Jodie’s. 902 Masonic Ave. (at Solano), Albany. (510) 526-1109. Tuesday-Sunday: 8:00 a.m.-4:00 p.m.; closed Monday. Takeout available. Credit cards not accepted. No alcohol. Wheelchair accessible.  

 Dan Leone is the author of Eat This, San Francisco (Sasquatch Books), a collection of Cheap Eats restaurant reviews, and The Meaning of Lunch (Mammoth Books).

Hidden at home

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It took a landscape architecture professor from Columbus, Ohio, an historian from Dallas, Texas, and a filmmaker from Modesto, Calif., to tell the story of the biggest scandal in San Francisco history.

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In the past few months, two academic researchers

Film: Critic’s Choice: ‘San Francisco’s Broken Promise’

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Thurs/29, Delancey Street Screening Room

WHEN A GROUP  of Modesto Junior College students began looking into what Bay Guardian editor and publisher Bruce B. Brugmann calls "the biggest scandal in American history involving a city," most of them knew nothing about Hetch Hetchy Valley, and none of them had ever heard of the Raker Act. But spurred by a series of Bay Guardian stories and led by their instructor, Carol Lancaster Mingus, a veteran public television producer, they spent 17 weeks researching the story, doing interviews, and putting together archival footage. The result, San Francisco’s Broken Promise, is a remarkably clear, cogent account of how Pacific Gas and Electric Co. kept public power out of San Francisco. In just half an hour, the documentary summarizes one of the great stories in the city’s history, hitting all the major points. It describes how the fight over the damming of Hetch Hetchy Valley was the first major nationwide environmental battle, how the Sierra Club and John Muir fought to save the spectacular twin of Yosemite Valley twin, and how Congress agreed to let San Francisco build the dam, but only with a very specific condition: The dam had to generate electricity, and that cheap, public power had to be used to keep PG&E’s monopoly out of town. Obviously, the Bay Guardian (and its editor-publisher) play a key role in the doc. But the real star is Joe Neilands, the retired UC Berkeley biochemistry professor who first got onto the story in 1969. Neilands describes in his calm, soft-spoken way how the entire premise behind the Raker Act has been actively violated for more than 80 years. In the end, the film is a bit soft on the "restore Hetch Hetchy" movement, which wants to tear down the dam (a move that would be a deadly blow to public power in the city). And I would have loved to see some Michael Moore-style confrontations of PG&E executives and key public officials (like US senator, and former SF mayor, Dianne Feinstein, who figures prominently in the story but gets away with simply "declining comment." But Mingus and the student crew do a fine job of telling a complex tale without the use of a narrator, just splicing together a series of interviews. The film provides a wonderful public service: It gives a solid primer on the immensely complicated story of a scandal involving hundreds of millions of dollars – and does it in a way that’s entertaining, understandable, and wrapped up in a 30-minute package. Screening this week as part of the San Francisco World Film Festival, San Francisco’s Broken Promise ought to be aired on KQED, on local cable, and in classrooms and meeting rooms all over the city, and it ought be considered a mandatory part of any local activist’s basic political education. Thurs/29, 5 p.m., 600 Embarcadero, SF. $10. Festival runs Thurs/29-Sun/2; call (415) 725-0009 or go to www.sfworldfilmfestival.com/festival.html for a complete schedule. (Tim Redmond)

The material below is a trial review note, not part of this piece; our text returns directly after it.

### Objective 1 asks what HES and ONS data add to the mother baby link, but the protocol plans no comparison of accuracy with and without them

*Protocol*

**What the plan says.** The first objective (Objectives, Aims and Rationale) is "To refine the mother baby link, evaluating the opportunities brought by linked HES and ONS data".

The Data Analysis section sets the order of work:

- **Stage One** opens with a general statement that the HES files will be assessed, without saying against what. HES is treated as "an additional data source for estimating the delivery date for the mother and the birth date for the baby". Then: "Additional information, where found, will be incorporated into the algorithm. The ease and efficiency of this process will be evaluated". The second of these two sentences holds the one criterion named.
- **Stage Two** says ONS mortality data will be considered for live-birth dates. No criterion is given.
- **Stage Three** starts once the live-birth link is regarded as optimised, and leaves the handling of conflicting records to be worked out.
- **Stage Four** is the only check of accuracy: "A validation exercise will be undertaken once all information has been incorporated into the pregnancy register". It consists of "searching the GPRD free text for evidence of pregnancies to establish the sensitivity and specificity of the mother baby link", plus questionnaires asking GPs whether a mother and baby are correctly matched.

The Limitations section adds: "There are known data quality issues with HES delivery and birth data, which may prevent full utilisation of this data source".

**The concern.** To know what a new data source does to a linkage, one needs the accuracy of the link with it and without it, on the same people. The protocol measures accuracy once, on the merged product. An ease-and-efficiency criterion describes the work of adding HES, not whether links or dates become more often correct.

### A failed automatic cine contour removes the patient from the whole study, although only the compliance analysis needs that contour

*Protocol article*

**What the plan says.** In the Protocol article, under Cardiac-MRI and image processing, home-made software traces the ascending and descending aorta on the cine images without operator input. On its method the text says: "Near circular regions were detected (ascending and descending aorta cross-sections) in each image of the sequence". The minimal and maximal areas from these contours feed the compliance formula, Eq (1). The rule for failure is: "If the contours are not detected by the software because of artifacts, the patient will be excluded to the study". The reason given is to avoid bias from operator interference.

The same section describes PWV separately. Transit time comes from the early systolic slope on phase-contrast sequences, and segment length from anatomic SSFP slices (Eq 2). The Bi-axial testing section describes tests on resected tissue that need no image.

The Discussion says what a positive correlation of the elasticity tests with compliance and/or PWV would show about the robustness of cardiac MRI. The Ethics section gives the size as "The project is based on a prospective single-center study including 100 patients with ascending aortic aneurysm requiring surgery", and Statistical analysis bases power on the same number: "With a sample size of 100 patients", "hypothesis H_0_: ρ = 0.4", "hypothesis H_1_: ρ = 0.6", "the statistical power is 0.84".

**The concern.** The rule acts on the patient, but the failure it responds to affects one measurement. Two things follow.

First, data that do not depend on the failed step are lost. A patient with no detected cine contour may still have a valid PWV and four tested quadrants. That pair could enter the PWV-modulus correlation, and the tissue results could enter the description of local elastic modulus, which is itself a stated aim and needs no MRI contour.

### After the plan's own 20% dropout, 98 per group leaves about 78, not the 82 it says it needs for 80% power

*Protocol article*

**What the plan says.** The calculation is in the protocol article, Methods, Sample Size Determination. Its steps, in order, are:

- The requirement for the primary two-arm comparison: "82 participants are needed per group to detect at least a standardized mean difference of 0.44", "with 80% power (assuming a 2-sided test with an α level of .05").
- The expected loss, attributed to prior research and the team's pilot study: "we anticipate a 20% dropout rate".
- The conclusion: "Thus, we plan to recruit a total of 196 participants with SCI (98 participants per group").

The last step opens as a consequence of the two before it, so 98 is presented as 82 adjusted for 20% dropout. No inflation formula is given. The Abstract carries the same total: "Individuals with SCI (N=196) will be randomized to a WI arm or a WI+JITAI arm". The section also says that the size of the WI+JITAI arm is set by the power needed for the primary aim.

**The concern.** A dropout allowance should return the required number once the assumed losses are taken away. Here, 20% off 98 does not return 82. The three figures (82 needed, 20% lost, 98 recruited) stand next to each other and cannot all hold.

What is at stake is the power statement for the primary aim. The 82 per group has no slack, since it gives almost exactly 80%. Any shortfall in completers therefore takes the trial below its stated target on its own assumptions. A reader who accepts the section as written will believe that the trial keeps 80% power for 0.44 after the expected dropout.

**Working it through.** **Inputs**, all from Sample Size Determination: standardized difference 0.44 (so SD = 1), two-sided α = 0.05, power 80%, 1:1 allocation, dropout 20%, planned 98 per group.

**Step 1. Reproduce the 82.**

Army of glum

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ANY GIVEN FIVE minutes of Battlefield 2 (Electronic Arts) play can resemble the opening scene of Saving Private Ryan. You’re riding in an amphibious tank with your squad across enemy waters. Rumbles from explosions start getting louder and closer. Stray bullets hit the tank’s armor and the water outside. Suddenly you’re on land, the tank stops, and your squad leader yells, "Move!" over your headset. You jump out into utter chaos, bullets flying everywhere, your teammates falling around you. You run for cover as a stray grenade explosion blurs your vision and rings in your ears. With a giant whoosh, a support bomber passes overhead and takes out some enemy tanks. You blitz the checkpoint, trying to pick off remaining defenders and hoping you didn’t miss anyone in the huts that you’re sprinting past.

One of the most realistic war-themed action games ever made, rivaled only by its predecessors, Battlefield 1942 (EA) and Battlefield Vietnam (EA), BF2 is rightfully one of the most popular action games in the country today. It seamlessly integrates land, sea, and air vehicles into lush, photo-realistic maps where trees shake from the force of chopper propellers and snipers hide in swaying blades of grass. And the game play is just as slick as the graphics, allowing you to coordinate complicated team strategies through a simple command system and speak with your squad mates if you have a mic with your computer. The most dynamic part of the game stresses teamwork. Because of its massive strategic depth, if you want to accomplish anything other than annoying people online, you’ll have to work with your team to capture checkpoints and win matches – a feat never quite achieved on this level by other games.